To open the Apocalypse, (aka, Revelation), John poetically and powerfully describes Jesus Christ with a seven-fold vision (there are six other visions of Christ in this book).
“His head and hair were white like wool, as white as snow, and His eyes were like blazing fire.” He is both pure and purifying.
“His feet were like bronze glowing in a furnace, and His voice was like the sound of rushing waters.” His foundation and presentation are magnificent.
“In His right hand He held seven stars, and out of His mouth came a sharp double-edged sword.” He runs the cosmos!
“His face was like the sun shining in all its brilliance.” We are not a spectator to Christ-we are invaded by Him!
Then we see Christ in the midst of the seven churches. God set Jesus among the flawed and the common; this is still the context in which we know him. The revelation of Christ is not embarrassed or compromised by His association with His people, the church. Quite the contrary, this perspective is foundational to our faith. Each of the churches is given only one facet of the original Christ-vision.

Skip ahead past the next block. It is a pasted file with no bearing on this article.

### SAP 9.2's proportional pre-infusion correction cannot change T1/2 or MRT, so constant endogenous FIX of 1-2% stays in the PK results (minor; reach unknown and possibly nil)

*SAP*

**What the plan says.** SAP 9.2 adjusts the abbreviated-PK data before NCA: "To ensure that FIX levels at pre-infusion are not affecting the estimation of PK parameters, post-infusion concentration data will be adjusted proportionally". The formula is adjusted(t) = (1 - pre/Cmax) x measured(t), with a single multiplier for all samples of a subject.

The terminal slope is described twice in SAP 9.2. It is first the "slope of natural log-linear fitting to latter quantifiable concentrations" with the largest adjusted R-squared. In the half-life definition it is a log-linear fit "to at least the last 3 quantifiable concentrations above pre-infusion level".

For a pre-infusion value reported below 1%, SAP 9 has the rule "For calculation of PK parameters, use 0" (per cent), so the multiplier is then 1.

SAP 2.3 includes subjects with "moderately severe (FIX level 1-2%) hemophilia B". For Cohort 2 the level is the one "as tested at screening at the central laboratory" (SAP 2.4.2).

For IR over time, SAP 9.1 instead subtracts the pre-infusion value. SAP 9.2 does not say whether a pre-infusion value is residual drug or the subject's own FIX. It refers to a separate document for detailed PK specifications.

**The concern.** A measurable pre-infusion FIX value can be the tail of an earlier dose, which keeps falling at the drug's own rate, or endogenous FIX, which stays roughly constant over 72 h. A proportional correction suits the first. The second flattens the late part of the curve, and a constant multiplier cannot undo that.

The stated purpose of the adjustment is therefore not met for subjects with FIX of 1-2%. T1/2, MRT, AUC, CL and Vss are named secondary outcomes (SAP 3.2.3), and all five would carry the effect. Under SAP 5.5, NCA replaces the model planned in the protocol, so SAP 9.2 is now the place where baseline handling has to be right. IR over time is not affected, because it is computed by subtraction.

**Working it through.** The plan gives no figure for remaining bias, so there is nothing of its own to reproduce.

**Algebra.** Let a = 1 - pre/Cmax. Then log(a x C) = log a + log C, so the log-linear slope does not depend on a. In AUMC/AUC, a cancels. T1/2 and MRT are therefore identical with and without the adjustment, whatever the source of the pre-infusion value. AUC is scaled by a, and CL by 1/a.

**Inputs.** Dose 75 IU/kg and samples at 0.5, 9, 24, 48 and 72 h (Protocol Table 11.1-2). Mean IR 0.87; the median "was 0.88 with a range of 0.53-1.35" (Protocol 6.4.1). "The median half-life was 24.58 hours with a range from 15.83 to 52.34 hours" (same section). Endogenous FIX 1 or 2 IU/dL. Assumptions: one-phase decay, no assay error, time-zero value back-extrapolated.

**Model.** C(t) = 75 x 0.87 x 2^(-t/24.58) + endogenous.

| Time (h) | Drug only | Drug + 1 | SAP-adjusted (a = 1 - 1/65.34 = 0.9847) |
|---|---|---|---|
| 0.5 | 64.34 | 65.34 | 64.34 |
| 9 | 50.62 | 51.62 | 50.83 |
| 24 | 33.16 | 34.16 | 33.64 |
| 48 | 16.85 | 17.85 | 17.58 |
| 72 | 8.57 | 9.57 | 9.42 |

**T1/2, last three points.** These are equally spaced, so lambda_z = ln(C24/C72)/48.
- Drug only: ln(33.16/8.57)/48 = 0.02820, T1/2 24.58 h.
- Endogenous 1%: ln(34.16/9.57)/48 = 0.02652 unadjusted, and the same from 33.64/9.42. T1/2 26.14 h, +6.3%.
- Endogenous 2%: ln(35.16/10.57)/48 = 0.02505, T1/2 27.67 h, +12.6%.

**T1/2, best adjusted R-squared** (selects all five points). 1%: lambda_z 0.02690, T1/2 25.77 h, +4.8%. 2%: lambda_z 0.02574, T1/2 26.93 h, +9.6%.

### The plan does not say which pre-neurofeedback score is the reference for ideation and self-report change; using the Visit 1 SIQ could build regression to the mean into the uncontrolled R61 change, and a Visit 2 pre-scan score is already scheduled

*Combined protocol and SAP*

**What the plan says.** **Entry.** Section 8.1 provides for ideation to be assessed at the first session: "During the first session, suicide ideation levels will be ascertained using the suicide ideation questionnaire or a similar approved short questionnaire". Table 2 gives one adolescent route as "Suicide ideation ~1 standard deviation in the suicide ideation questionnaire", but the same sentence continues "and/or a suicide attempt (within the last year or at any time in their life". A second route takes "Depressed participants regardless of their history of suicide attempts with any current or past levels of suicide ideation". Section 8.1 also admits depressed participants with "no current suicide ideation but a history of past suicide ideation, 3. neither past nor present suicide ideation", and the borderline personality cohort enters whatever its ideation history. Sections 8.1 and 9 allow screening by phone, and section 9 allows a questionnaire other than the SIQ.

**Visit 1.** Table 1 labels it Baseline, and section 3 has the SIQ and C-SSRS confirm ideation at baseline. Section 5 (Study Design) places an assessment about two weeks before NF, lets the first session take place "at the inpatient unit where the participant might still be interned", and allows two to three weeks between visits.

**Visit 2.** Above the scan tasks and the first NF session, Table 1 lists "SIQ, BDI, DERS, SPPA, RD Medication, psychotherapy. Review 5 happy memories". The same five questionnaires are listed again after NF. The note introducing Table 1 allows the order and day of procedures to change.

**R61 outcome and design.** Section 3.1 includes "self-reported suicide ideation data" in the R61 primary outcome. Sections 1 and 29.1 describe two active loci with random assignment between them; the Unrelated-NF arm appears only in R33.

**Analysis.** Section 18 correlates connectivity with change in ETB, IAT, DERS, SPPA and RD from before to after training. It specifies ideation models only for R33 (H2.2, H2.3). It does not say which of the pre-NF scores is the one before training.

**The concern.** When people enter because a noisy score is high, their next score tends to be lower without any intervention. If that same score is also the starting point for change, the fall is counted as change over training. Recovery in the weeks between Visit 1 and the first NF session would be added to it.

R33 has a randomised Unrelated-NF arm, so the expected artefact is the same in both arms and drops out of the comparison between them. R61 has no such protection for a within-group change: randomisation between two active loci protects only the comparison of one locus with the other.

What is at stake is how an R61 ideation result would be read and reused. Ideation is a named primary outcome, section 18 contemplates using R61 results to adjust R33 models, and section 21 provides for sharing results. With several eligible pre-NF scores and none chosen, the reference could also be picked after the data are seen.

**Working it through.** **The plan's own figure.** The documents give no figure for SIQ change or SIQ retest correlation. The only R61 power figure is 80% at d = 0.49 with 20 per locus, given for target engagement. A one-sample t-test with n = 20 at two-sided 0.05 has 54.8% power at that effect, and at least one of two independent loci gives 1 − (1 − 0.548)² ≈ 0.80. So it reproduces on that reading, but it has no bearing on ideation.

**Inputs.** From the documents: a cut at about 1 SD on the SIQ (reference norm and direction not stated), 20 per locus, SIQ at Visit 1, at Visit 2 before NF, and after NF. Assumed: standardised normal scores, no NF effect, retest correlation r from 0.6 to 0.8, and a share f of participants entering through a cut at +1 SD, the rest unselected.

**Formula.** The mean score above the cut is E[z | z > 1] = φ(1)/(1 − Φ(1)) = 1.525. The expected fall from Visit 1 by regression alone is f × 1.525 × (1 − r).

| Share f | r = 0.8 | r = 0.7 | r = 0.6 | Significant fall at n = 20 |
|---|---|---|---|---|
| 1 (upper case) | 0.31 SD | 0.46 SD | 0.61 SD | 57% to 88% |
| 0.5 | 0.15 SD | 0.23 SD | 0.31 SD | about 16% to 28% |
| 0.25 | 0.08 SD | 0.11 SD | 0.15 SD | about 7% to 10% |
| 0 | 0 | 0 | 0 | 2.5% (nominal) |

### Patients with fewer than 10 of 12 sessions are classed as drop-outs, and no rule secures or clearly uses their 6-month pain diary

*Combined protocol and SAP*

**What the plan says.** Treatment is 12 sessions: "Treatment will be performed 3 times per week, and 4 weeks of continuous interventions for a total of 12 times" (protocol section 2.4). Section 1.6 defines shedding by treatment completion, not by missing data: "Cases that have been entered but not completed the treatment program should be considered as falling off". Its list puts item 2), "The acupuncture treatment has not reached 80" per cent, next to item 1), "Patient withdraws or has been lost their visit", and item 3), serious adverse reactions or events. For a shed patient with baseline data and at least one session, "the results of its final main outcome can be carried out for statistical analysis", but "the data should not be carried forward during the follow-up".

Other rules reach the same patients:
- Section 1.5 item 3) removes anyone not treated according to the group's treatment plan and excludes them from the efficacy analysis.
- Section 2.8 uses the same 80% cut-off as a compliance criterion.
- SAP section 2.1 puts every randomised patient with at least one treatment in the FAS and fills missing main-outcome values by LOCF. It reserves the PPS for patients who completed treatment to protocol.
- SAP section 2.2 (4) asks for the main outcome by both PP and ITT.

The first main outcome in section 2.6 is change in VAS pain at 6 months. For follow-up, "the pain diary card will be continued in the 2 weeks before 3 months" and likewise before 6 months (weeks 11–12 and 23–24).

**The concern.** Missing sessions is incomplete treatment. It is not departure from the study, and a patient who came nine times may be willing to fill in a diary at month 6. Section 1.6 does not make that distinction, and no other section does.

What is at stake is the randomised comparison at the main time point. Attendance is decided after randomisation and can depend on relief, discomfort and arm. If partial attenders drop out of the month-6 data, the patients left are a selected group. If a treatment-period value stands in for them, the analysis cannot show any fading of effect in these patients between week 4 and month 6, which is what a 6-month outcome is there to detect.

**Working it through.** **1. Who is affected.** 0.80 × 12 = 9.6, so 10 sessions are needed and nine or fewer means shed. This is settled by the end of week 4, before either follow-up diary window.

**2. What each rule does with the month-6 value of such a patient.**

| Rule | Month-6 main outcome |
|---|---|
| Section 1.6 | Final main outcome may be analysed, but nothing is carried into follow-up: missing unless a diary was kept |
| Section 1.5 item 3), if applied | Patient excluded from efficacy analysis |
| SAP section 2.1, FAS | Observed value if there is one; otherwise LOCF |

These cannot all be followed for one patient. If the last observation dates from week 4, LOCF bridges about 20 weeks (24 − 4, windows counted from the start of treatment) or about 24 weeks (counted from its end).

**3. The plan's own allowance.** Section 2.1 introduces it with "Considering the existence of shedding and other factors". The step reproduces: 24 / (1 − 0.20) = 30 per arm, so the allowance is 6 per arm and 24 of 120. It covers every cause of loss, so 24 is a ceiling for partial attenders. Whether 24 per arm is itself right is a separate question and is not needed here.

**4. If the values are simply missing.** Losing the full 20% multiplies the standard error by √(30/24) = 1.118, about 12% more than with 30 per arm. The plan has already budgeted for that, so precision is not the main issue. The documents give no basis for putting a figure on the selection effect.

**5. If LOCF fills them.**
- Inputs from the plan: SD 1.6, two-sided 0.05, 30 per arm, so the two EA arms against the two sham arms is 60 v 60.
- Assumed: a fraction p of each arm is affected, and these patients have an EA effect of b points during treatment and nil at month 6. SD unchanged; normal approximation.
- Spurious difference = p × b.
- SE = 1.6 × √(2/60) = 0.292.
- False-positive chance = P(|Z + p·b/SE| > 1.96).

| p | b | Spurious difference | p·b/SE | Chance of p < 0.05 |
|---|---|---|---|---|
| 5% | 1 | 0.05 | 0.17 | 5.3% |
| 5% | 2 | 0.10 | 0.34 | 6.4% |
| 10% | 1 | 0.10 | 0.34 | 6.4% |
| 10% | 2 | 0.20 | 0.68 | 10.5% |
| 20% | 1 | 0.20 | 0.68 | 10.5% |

No local assembly, or people group, or denomination has a complete understanding of the person and ways of Jesus Christ. It is therefore imperative that we have a global perspective to our faith. “May God’s will be done on earth as it is in heaven,” and the whole earth is full of His glory!”
In the following posts we will examine some of the objections to international faith-based relief and restoration efforts. We will also explore what global conversation and participation look like.